With the problem in my mind, I’ll read to understand the problem and to identify potential solutions. If you read a book looking for words that start with the letter ‘f’, you will find them. My point is that when a topic is at the top of your mind, you will start to make connections and associations with that topic as you read, similar to how if you are looking to purchase a car, you will start to see that particular car a lot more on the road than before.
When I don’t have any topics or problems in mind, I will just read for ‘fun’. I will read whatever books catch my interest. Sometimes I’ll be interested in developing a more positive mindset. Other times, I’ll look to improve my productivity. Sometimes these are related to what I’m feeling and other times, just because I have an interest in them.
When I read books, I like to do a first pass where I note down which sections, passages or quotes have caught my eye. I’ll do this with post-it notes, though I have also seen other people write in their books, which scares me a little. Then, after, I will go back to the pages with post-it notes and write down my thoughts, essentially generating book notes that I can refer to later.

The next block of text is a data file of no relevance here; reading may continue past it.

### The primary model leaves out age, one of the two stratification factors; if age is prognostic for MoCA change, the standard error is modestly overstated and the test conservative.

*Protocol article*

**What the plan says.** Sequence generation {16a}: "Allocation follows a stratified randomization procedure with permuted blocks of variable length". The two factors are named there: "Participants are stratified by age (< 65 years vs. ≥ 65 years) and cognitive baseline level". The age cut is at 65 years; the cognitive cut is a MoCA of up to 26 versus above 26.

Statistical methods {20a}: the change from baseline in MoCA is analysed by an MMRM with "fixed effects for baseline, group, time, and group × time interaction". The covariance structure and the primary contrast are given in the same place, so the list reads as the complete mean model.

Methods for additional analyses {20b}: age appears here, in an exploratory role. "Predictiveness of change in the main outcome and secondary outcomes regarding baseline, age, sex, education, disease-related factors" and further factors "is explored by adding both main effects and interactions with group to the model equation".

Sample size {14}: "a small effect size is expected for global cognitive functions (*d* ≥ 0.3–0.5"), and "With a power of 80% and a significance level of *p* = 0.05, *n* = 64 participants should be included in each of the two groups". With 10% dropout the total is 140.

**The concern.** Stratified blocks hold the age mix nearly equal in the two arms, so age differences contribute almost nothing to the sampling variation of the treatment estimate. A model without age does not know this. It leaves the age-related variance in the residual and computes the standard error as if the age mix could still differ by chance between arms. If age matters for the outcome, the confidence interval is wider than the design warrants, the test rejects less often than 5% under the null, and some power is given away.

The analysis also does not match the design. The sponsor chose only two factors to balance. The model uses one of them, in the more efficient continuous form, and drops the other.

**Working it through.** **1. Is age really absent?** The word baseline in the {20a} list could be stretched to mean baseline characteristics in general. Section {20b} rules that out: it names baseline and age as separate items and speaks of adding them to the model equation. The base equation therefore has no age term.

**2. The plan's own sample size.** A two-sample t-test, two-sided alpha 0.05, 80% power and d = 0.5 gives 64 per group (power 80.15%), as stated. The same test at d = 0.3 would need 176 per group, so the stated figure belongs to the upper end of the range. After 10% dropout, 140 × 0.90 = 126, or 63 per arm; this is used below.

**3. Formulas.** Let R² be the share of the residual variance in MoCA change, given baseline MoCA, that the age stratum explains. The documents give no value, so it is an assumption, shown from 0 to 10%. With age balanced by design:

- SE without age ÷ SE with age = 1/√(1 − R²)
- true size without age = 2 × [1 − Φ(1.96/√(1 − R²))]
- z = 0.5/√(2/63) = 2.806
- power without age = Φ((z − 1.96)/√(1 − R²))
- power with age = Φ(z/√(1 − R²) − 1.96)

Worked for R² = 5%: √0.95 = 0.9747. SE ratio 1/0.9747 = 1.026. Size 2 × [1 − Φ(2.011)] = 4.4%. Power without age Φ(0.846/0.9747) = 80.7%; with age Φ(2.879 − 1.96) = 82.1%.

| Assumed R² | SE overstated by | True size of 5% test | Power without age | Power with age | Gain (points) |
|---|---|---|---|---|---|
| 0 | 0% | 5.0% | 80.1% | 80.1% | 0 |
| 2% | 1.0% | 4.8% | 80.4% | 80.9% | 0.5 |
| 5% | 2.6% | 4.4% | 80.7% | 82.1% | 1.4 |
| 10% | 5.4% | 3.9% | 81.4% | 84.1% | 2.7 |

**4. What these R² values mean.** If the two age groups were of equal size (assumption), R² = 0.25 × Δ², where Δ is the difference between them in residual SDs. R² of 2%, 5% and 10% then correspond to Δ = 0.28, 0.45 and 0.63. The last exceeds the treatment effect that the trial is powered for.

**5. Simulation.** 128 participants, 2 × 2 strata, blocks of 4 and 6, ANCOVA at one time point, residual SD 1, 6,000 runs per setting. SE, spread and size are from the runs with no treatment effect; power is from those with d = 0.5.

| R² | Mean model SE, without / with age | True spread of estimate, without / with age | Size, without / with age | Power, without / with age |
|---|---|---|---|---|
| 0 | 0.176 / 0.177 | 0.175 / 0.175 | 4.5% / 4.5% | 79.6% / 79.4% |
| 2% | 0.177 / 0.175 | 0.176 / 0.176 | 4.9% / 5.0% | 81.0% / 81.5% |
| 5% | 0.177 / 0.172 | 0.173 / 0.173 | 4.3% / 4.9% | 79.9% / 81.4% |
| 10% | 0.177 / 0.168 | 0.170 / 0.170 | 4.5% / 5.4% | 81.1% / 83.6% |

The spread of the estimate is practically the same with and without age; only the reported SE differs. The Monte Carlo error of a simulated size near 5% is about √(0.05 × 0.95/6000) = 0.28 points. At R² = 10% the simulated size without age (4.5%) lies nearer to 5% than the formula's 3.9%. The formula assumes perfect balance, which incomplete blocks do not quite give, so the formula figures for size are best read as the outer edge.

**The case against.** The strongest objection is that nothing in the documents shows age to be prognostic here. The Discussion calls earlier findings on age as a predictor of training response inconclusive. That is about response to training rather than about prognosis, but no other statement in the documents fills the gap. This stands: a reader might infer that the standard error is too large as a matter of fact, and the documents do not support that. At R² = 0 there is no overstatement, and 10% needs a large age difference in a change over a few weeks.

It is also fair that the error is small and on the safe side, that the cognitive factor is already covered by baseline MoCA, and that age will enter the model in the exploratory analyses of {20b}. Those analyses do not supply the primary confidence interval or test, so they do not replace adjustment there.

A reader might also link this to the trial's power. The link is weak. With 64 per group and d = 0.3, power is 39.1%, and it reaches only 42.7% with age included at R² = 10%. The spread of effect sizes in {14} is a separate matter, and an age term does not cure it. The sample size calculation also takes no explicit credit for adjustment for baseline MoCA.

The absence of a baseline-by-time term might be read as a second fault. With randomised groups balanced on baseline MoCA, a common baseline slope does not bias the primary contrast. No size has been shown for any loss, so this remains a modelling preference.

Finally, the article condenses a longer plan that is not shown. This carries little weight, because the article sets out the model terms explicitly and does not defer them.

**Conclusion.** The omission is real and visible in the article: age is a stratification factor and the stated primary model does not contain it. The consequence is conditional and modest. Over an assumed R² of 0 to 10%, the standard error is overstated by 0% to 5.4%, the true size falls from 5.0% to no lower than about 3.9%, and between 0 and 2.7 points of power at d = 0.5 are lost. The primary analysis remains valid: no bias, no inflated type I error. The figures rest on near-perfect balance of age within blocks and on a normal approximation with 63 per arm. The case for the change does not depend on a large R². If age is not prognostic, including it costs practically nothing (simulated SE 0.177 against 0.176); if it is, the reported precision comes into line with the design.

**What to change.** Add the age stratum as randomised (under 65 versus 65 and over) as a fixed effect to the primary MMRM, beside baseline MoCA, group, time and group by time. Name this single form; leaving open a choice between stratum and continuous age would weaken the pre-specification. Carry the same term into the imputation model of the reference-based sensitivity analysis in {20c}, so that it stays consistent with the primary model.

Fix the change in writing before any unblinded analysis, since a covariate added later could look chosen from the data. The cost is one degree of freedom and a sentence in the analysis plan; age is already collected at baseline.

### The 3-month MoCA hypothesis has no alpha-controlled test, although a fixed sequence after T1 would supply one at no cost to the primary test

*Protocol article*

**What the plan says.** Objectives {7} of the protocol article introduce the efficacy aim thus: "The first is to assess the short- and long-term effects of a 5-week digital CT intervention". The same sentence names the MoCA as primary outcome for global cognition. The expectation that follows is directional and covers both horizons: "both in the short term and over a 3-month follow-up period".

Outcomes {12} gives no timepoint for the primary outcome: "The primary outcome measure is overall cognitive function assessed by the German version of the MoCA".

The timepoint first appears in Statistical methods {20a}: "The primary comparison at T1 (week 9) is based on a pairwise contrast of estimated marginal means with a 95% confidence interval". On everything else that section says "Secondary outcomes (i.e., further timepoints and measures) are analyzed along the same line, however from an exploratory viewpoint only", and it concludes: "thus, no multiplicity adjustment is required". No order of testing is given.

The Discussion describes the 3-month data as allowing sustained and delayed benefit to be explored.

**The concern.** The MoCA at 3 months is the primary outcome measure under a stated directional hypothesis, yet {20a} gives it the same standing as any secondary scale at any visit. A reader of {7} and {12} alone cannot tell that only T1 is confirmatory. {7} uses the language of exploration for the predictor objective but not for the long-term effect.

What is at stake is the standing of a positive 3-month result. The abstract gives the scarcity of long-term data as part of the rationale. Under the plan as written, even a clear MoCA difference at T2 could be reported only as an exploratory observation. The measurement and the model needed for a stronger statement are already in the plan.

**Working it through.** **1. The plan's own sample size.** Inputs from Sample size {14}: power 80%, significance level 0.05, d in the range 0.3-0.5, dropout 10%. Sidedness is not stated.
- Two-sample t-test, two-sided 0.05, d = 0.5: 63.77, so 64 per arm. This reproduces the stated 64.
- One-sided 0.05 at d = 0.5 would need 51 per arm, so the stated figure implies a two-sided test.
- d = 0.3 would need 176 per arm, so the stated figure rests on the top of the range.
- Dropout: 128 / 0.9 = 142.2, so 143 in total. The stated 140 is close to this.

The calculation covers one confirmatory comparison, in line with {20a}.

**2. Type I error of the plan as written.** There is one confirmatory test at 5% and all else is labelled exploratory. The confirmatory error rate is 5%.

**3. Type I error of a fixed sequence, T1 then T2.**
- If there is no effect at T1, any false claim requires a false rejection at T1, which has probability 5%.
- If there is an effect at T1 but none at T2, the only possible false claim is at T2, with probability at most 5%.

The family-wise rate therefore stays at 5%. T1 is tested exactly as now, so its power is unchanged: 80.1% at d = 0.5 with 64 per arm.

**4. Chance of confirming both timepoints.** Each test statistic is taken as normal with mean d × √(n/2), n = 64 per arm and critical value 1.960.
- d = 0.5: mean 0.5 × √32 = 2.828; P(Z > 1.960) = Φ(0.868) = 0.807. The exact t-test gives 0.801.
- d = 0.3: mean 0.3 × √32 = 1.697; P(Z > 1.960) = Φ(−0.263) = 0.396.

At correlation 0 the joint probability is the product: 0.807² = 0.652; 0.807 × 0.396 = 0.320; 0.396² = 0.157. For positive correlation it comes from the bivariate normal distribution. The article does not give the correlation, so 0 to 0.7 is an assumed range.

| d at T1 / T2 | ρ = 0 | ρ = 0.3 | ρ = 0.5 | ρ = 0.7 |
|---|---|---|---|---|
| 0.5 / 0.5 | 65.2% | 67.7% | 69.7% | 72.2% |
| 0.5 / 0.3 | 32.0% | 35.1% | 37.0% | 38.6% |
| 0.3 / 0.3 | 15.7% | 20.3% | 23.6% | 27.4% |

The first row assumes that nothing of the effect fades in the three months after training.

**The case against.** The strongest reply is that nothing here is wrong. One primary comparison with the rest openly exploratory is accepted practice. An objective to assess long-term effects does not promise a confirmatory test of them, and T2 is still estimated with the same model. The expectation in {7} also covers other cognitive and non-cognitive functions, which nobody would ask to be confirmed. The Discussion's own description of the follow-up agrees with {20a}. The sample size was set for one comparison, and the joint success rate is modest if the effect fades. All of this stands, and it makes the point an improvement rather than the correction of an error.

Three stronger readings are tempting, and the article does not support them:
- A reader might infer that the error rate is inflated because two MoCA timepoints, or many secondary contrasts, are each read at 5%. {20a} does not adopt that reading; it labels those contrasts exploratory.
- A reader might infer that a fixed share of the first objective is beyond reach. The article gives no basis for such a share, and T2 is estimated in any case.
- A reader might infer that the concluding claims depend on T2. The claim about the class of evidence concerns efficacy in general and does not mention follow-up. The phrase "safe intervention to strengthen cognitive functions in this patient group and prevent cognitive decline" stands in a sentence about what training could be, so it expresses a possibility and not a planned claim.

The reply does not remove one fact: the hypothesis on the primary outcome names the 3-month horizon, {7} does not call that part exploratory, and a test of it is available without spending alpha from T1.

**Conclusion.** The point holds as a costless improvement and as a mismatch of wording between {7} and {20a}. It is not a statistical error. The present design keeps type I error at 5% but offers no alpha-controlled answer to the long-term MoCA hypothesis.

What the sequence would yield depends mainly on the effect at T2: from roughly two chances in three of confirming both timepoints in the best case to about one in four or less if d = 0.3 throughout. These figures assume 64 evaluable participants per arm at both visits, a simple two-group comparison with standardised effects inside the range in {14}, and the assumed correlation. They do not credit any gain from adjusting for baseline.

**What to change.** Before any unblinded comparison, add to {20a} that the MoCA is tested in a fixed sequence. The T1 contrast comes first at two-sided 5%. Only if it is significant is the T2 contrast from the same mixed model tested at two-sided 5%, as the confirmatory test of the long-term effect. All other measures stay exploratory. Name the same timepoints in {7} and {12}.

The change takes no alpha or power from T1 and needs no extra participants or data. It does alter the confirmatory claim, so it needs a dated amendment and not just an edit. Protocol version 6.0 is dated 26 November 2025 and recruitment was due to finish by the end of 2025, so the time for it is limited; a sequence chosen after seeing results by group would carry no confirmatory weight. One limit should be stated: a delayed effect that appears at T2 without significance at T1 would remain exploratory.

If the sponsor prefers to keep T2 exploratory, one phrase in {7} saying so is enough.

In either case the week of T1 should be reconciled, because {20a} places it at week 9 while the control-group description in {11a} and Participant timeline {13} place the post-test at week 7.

What do I do with the book notes? That may deserve a subsequent post, but I’ll use it for presentations, blog posts or other content.
Share with others
Recently, I have been trying to post at least once a week on LinkedIn on the things that I have learned from reading particular books. Most of the content tends to be professional (productivity, habits, etc.) given the audience on LinkedIn. Not only is this a good way to solidify your understanding (by teaching it to others), you also get to share your love of books with others.
Do you have a library at home? How did you develop it? How did you decide which books were worthy of purchase? How do you decide what new books to purchase?